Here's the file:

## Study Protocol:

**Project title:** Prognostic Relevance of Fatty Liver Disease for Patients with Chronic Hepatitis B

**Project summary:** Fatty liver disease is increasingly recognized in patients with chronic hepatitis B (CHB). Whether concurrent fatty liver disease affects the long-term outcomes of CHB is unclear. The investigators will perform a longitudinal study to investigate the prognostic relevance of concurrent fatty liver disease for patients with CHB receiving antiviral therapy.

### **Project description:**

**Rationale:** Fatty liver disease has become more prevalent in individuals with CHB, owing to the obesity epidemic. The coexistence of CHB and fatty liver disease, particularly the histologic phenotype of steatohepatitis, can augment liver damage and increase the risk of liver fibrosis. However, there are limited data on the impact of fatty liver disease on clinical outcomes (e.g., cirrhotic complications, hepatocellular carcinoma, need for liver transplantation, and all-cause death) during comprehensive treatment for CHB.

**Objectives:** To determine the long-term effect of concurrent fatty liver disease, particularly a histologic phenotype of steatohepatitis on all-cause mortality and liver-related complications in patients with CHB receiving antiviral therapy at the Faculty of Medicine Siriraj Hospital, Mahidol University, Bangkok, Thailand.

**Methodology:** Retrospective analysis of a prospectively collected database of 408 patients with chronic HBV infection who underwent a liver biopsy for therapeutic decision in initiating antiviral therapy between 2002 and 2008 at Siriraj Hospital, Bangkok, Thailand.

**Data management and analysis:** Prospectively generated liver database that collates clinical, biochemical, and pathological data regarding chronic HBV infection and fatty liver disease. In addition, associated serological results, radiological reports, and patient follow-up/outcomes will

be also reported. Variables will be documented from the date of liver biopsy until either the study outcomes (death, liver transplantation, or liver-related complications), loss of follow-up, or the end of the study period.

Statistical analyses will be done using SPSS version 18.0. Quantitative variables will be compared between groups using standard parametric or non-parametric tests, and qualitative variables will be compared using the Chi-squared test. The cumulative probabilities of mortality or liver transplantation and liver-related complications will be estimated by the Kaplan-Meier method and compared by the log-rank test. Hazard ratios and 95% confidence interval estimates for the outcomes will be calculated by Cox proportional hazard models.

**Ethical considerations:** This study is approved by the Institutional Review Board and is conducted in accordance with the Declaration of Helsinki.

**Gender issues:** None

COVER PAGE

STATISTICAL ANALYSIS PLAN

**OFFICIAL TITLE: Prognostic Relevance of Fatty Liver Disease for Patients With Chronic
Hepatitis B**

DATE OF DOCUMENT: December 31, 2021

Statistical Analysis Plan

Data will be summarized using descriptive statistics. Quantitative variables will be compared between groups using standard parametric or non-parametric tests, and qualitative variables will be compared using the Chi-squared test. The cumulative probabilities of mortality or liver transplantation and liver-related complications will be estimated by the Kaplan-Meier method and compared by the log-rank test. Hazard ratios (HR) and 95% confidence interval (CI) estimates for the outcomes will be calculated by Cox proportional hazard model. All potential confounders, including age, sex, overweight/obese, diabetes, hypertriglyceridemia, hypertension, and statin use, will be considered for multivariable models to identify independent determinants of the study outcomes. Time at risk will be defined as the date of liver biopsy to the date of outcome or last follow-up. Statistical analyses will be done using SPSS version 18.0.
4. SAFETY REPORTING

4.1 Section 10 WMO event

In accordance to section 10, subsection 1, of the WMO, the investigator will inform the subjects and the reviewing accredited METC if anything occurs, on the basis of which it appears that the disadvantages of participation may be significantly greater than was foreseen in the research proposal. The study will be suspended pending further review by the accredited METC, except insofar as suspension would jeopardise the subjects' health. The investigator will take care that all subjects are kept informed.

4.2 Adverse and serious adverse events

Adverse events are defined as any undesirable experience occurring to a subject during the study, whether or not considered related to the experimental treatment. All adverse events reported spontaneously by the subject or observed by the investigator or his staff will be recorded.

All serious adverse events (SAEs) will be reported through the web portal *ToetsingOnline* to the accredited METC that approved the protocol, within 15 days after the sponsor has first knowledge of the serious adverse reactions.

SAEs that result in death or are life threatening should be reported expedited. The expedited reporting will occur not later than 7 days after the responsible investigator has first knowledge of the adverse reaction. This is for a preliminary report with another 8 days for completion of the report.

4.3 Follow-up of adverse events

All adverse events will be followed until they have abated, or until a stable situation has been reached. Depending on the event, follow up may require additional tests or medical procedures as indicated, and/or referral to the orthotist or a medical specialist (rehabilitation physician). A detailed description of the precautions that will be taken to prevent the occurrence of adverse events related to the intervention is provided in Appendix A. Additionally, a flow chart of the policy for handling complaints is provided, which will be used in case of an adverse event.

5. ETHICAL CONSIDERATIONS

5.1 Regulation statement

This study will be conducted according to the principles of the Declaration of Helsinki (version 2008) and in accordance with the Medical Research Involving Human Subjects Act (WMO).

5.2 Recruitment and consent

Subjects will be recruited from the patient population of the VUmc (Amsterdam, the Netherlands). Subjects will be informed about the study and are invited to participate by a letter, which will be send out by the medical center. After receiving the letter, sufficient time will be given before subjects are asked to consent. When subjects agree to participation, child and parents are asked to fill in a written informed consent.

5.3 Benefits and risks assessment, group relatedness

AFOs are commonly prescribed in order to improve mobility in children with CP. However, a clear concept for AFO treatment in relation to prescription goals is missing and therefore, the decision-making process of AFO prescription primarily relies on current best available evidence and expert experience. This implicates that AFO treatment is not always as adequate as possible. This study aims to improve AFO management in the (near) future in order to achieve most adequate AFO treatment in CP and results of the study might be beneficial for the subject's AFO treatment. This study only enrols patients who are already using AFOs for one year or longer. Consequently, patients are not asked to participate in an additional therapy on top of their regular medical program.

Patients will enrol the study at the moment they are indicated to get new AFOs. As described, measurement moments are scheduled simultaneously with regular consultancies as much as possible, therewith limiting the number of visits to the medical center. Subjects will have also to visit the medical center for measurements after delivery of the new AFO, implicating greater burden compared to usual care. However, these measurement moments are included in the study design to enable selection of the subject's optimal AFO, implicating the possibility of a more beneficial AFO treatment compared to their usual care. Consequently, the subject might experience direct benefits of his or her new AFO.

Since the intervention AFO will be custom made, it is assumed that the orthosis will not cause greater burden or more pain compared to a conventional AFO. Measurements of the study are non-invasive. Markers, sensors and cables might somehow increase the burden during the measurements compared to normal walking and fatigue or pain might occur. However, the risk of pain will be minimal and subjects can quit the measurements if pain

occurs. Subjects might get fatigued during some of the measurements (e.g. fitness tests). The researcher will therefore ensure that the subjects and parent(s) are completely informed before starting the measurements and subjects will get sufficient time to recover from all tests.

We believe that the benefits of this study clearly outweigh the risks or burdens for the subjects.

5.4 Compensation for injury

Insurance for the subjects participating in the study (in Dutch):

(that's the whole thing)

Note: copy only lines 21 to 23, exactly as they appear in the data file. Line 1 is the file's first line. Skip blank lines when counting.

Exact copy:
4.1 Section 10 WMO event

In accordance to section 10, subsection 1, of the WMO, the investigator will inform the subjects and the reviewing accredited METC if anything occurs, on the basis of which it appears that the disadvantages of participation may be significantly greater than was foreseen in the research proposal. The study will be suspended pending further review by the accredited METC, except insofar as suspension would jeopardise the subjects' health. The investigator will take care that all subjects are kept informed.

4.2 Adverse and serious adverse events